Photo by Sander Sammy on Unsplash

The Power in Rumours

The more well-born or wealthy you were, the more power you had (within reason). Yet, rising in political power, for anyone, makes you more of a target. This is especially true of royal women – you only have to think of Anne Boleyn and the rumours spread about her to see how easily a woman could be brought down by malicious gossip. I’m not sure at what point she became a six-fingered witch who cast a spell over Henry VIII, causing a break from the Catholic church to marry her, but the more we discover about this vilified Queen, the more ludicrous the 1536 treason claims seem, let alone her being capable of sorcery!

Throughout history, royal women have been accused of witchcraft, usually as a political tool. Take for example a Dowager Queen, the French-born Joan Navarre, one of the wealthiest women in England and beloved step-mother to King Henry V. Despite a victory at Agincourt, England’s finances in 1419 were crippled by the rising cost of war with France, not to mention the cost of servicing her high dowry. Her lands and possessions were seized and given to the Crown upon her arrest, for causing ‘maleficio’ (an evil deed or crime) that would cause ‘lesionem’ (injury) to the King. Interestingly, chronicles differ in specifics, which suggests that the arrest was made more on the basis of rumour than actual evidence, and she never went to trial. She was not the only Queen of England to face such accusations based on rumours from the patriarchy, and bear in mind, this happened some 144 years before the English Witchcraft Act even passed!

Although perhaps we shouldn’t impart too much significance to the commonly cited figure of 75-80% of witches who were tried in the 300 years of European and American witch hunts being women, because it does not take into account regional variations, we cannot escape the fact that, when it comes to persecution, the proportion of women being investigated for the act of witchcraft far exceeds men overall. With the exception of Iceland, Normandy and Estonia, thousands of women’s names were recorded in witch trials between 1520 – 1777, but, there were many other arrests, tests, and accusations which remain unaccounted for and were dealt with on a ‘local’ level. In North Berwick, only 70 were formally accused during the 2-year period of the trials but it’s estimated that 2500 were executed for witchcraft in Scotland during the witch trial era.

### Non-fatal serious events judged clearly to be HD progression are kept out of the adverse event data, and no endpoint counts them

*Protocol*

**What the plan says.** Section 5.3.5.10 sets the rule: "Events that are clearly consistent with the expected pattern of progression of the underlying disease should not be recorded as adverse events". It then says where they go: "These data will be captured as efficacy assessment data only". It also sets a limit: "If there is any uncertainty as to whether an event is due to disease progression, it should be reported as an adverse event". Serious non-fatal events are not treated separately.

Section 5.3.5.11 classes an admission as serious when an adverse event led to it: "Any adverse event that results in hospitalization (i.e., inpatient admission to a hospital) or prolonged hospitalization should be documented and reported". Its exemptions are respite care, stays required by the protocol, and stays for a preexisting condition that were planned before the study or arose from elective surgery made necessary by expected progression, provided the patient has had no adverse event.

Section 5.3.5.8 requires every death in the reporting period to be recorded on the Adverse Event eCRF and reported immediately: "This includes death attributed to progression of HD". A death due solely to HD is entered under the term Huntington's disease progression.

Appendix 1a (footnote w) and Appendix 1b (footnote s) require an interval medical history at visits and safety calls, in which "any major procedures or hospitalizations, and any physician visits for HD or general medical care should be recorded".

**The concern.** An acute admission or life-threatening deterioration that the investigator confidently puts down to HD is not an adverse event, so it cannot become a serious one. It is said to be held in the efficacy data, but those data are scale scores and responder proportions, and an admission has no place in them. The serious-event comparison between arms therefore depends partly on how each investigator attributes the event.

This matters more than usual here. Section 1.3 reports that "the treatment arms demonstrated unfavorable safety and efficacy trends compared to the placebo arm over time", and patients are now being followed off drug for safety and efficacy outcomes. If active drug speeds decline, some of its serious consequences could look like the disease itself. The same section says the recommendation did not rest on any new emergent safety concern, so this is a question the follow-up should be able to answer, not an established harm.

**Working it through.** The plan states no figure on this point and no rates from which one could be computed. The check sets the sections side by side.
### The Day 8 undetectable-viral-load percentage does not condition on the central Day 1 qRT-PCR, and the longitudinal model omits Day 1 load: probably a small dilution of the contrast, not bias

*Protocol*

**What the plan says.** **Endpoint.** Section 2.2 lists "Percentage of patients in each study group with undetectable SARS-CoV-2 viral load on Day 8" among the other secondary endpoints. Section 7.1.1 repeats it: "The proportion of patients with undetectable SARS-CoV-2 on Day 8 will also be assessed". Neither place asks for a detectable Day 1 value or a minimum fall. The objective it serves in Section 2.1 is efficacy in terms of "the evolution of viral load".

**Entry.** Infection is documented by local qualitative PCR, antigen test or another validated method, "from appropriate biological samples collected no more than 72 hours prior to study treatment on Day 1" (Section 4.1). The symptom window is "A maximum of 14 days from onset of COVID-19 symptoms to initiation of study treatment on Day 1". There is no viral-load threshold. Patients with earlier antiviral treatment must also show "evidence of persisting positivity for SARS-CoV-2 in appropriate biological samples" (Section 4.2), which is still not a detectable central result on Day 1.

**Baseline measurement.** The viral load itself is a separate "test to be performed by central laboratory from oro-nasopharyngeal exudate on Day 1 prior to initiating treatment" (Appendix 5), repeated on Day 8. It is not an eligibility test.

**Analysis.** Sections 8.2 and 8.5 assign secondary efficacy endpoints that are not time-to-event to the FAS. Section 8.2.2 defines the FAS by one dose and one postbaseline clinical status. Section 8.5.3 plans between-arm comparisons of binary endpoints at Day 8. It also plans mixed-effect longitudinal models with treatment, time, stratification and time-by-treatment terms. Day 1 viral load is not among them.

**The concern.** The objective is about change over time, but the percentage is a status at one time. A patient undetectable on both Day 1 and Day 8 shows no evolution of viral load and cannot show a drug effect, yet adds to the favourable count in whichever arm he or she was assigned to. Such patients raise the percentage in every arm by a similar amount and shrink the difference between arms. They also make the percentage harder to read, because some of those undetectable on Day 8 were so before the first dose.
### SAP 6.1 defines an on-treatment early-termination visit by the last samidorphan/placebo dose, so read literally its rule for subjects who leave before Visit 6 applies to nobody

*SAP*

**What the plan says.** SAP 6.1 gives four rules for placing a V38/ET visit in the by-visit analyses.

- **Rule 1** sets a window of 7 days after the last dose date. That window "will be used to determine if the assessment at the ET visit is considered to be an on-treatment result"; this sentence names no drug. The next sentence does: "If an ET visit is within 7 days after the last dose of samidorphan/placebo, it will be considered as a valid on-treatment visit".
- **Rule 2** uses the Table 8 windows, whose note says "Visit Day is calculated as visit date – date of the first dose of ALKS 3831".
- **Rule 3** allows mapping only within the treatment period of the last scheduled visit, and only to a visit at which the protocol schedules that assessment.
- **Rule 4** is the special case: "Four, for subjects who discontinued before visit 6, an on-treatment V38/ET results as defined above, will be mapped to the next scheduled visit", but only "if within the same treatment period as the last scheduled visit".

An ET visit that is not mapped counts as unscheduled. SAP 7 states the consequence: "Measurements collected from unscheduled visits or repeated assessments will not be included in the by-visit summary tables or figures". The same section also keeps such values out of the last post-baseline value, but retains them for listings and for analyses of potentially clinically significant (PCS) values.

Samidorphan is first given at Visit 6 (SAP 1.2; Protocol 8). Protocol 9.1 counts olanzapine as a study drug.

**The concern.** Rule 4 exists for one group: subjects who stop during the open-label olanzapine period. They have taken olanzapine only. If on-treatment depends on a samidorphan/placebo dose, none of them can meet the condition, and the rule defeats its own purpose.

She’s a witch, part 2.

Evidence – Her appearance. She looks odd. Old. Poor.

The vast majority of these so-called witches were from the lower ranks of society – sometimes ‘cunning women,’ skilled in the art of healing, midwifery and often unmarried. Women in general were considered easily influenced, so ripe for the devil to do his work through them. Many accused of witchcraft were desperately poor, therefore all the more likely to take part in activities which could better their lot in life. Being poor also meant you could not pay for treatment of your diseases, so might well be disfigured as a result.

You were also more likely to be accused if you were a widow in a land dispute with someone wealthy… hmm. When times got tough, it was easier to blame a person than find an alternative explanation or accept events as fate.

Perhaps the common thread of being on the fringes of society explains the witch’s peculiar clothing? Cobbled together and out of fashion, she looks different from ‘normal people’, shabby even. To hide her activities or devils’ marks, she doesn’t join in with everyone else. Keeps herself apart and doesn’t go to church much. Perhaps she treated a family member who subsequently died. She must be a witch.

She’s a witch, part 3.

Evidence – a witch’s accessories.